Obama’s recognition of US limitations is not a sign of cowardly pessimism, but of realistic wisdom. His relative discretion in the Middle East has allowed people there to act for themselves. We do not yet know what the outcome there will be, but “the greatest country on earth” cannot impose a solution. Nor should it.

Ian Buruma is Professor of Democracy and Human Rights at Bard College, and the author most recently of Taming the Gods: Religion and Democracy on Three Continents.

http://www.aljazeera.com/indepth/opinion/2012/02/201221085359383148.html or http://aje.me/ACzzHQ

Photograph of U.S. Army soldiers with the 1-6 Field Artillery division on patrol in Gandalabog, Afghanistanan on February 18, 2009, by Spencer Platt (Getty Images).  http://www.captainsjournal.com/category/pictures/

Related Posts

Not everything bounces back Last edited by Monsieur d'Nalgar on September 9, 2012 at 4:18 pm.   1965 was an interesting year. The first American combat troops were sen...
There are two things that will change the world The Betrayal of Helen Thomas By Barbara Lubin and Danny Muller, July 23, 2013   When the news spread through Washington this weekend that ...
What should we teach our children? Why I had no choice but to spurn Tony Blair By Desmond Tutu, Saturday 1 September 2012   The immorality of the United States and Great Bri...
Imminent threat of extinction We've been here before – and it suits Israel that we never forget 'Nuclear Iran' By Robert Fisk, Wednesday 25 January 2012 ... Turning round ...
Unsayable The World War on Democracy By John Pilger, January 20, 2012 ... Lisette Talate died the other day. I remember a wiry, fiercely intelligent woma...
Old herrings An attack on Tehran would be madness. So don't rule it out By Robert Fisk, Saturday 04 February 2012 ... If Israel really attacks Iran this y...
Peaceable revolution America's Dumbest Congressman says 'Selma' shows why we should fight 'radical Islam' By Hunter (Daily Kos staff), Fri Jan 23, 2015 at 09:53 AM PST ...
Xenophobic panic "Conservatism Is True." By Andrew Sullivan, 16 Jun 2011 09:57 PM ... It's funny that Fareed Zakaria and I are now seen as beyond the conservati...
Individualism amid barbarism We can't tell the victims to leave mass graves in peace By Robert Fisk, Saturday, 18 June 2011 ... The Syrians say they discovered a mass gra...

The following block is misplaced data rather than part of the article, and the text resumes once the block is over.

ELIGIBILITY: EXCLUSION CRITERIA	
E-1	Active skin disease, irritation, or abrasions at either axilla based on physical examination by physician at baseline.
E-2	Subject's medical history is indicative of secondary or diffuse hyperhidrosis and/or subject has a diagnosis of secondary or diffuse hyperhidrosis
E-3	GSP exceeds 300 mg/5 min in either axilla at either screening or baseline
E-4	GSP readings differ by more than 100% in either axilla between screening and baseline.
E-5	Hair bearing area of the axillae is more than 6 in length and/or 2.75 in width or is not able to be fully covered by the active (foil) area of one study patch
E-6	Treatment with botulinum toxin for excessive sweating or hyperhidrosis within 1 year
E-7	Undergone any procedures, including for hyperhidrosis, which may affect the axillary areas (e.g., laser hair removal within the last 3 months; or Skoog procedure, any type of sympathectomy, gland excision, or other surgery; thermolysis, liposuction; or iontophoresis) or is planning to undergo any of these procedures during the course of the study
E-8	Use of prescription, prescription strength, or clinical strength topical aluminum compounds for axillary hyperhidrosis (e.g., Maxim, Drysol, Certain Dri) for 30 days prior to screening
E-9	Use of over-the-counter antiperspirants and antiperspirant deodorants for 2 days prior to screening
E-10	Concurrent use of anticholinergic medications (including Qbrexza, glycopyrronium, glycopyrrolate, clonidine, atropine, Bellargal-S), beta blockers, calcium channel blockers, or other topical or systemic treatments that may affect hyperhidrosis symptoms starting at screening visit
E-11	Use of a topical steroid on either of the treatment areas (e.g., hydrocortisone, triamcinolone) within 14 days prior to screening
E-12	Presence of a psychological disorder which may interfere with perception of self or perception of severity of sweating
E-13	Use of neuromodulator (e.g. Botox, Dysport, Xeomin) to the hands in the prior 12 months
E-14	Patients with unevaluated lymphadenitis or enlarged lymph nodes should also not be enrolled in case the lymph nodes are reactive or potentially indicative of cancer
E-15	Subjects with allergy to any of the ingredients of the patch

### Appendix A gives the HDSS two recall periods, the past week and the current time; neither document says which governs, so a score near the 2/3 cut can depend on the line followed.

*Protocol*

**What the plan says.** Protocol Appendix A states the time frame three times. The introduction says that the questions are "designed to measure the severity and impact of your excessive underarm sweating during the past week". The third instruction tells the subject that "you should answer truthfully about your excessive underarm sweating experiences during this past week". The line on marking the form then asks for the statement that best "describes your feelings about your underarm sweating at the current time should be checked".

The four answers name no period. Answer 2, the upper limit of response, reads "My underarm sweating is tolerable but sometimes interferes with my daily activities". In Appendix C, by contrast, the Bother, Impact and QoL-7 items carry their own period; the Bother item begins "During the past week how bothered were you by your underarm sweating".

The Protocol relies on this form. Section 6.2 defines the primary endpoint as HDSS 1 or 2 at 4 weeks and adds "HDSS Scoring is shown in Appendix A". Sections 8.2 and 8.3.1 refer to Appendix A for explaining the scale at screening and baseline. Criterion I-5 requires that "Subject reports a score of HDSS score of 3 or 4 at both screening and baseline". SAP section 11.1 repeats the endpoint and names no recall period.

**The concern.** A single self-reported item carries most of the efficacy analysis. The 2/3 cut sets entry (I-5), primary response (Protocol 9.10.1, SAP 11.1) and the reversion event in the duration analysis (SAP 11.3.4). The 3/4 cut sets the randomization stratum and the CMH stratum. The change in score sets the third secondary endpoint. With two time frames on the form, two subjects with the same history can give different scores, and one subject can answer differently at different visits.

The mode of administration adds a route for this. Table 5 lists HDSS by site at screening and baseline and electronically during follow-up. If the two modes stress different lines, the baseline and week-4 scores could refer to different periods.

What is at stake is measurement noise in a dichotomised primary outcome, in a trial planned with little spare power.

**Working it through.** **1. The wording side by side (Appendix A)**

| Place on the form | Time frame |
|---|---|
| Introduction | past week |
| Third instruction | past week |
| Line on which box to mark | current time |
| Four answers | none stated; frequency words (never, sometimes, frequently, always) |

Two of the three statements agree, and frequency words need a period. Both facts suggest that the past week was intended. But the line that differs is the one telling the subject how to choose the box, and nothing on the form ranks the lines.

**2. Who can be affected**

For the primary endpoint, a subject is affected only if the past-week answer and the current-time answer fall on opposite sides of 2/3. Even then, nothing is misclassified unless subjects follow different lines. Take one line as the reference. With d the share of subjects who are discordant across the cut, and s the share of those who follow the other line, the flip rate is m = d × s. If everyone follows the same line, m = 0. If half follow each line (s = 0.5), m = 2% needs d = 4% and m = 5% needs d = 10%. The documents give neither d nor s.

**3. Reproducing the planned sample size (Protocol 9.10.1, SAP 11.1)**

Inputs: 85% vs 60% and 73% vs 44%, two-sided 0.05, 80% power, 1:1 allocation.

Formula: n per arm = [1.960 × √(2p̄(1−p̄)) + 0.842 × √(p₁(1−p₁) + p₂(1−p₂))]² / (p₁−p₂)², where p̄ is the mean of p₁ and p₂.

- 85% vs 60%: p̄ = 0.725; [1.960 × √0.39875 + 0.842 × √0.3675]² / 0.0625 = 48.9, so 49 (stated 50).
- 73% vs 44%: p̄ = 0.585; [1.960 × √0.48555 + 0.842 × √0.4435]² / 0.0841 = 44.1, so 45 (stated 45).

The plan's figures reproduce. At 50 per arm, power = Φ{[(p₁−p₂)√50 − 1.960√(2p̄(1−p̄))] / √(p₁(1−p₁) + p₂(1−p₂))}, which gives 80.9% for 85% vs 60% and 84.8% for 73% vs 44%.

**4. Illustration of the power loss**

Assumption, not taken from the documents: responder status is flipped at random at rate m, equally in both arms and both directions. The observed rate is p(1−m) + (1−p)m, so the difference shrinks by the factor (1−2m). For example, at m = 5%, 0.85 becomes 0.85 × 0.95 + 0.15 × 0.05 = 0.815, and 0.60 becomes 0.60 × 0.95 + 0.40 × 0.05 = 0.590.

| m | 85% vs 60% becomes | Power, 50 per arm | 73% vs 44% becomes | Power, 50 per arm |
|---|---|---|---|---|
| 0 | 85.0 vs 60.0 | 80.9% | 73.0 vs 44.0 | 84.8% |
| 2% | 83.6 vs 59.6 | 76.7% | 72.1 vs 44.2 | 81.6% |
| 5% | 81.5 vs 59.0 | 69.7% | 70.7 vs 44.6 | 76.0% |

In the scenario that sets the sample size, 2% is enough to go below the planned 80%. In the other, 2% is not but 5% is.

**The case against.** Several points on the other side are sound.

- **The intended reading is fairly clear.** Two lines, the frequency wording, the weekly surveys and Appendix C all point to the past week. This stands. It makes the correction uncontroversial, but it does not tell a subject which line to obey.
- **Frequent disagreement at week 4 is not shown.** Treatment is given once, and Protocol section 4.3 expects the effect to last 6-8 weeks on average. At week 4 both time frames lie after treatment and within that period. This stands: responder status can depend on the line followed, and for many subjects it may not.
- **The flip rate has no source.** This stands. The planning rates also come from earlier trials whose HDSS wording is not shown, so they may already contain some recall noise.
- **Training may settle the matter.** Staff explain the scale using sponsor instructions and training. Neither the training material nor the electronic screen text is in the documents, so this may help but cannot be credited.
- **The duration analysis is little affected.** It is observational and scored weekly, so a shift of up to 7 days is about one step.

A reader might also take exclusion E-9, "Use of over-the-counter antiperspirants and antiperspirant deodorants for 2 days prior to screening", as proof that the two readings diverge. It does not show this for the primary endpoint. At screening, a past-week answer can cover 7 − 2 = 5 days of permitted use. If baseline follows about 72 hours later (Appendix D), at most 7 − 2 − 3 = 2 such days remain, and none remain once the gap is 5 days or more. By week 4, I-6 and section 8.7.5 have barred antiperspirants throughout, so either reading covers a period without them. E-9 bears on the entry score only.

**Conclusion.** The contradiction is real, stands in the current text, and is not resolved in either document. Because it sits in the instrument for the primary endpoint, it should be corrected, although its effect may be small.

A load of old cobblers Watch us lead the UN donkey up the Khyber By Robert Fisk, Saturday 31 March 2012 ... So back to THAT BLOODY WAR. I mean not the Syrian one – ...

Permanent link to this article: https://levantium.com/2012/02/18/cold-war-nostalgia/

1 comment

  1. The White Man’s Burden, by Rudyard Kipling, 1899

    Take up the White Man’s burden–
    Send forth the best ye breed–
    Go bind your sons to exile
    To serve your captives’ need;
    To wait in heavy harness,
    On fluttered folk and wild–
    Your new-caught, sullen peoples,
    Half-devil and half-child.

    Take up the White Man’s burden–
    In patience to abide,
    To veil the threat of terror
    And check the show of pride;
    By open speech and simple,
    An hundred times made plain
    To seek another’s profit,
    And work another’s gain.

    Take up the White Man’s burden–
    The savage wars of peace–
    Fill full the mouth of Famine
    And bid the sickness cease;
    And when your goal is nearest
    The end for others sought,
    Watch sloth and heathen Folly
    Bring all your hopes to nought.

    Take up the White Man’s burden–
    No tawdry rule of kings,
    But toil of serf and sweeper–
    The tale of common things.
    The ports ye shall not enter,
    The roads ye shall not tread,
    Go mark them with your living,
    And mark them with your dead.

    Take up the White Man’s burden–
    And reap his old reward:
    The blame of those ye better,
    The hate of those ye guard–
    The cry of hosts ye humour
    (Ah, slowly!) toward the light:–
    “Why brought he us from bondage,
    Our loved Egyptian night?”

    Take up the White Man’s burden–
    Ye dare not stoop to less–
    Nor call too loud on Freedom
    To cloke your weariness;
    By all ye cry or whisper,
    By all ye leave or do,
    The silent, sullen peoples
    Shall weigh your gods and you.

    Take up the White Man’s burden–
    Have done with childish days–
    The lightly proferred laurel,
    The easy, ungrudged praise.
    Comes now, to search your manhood
    Through all the thankless years
    Cold, edged with dear-bought wisdom,
    The judgment of your peers!

    http://www.fordham.edu/halsall/mod/kipling.asp

Leave a Reply

Your email address will not be published.

This site uses Akismet to reduce spam. Learn how your comment data is processed.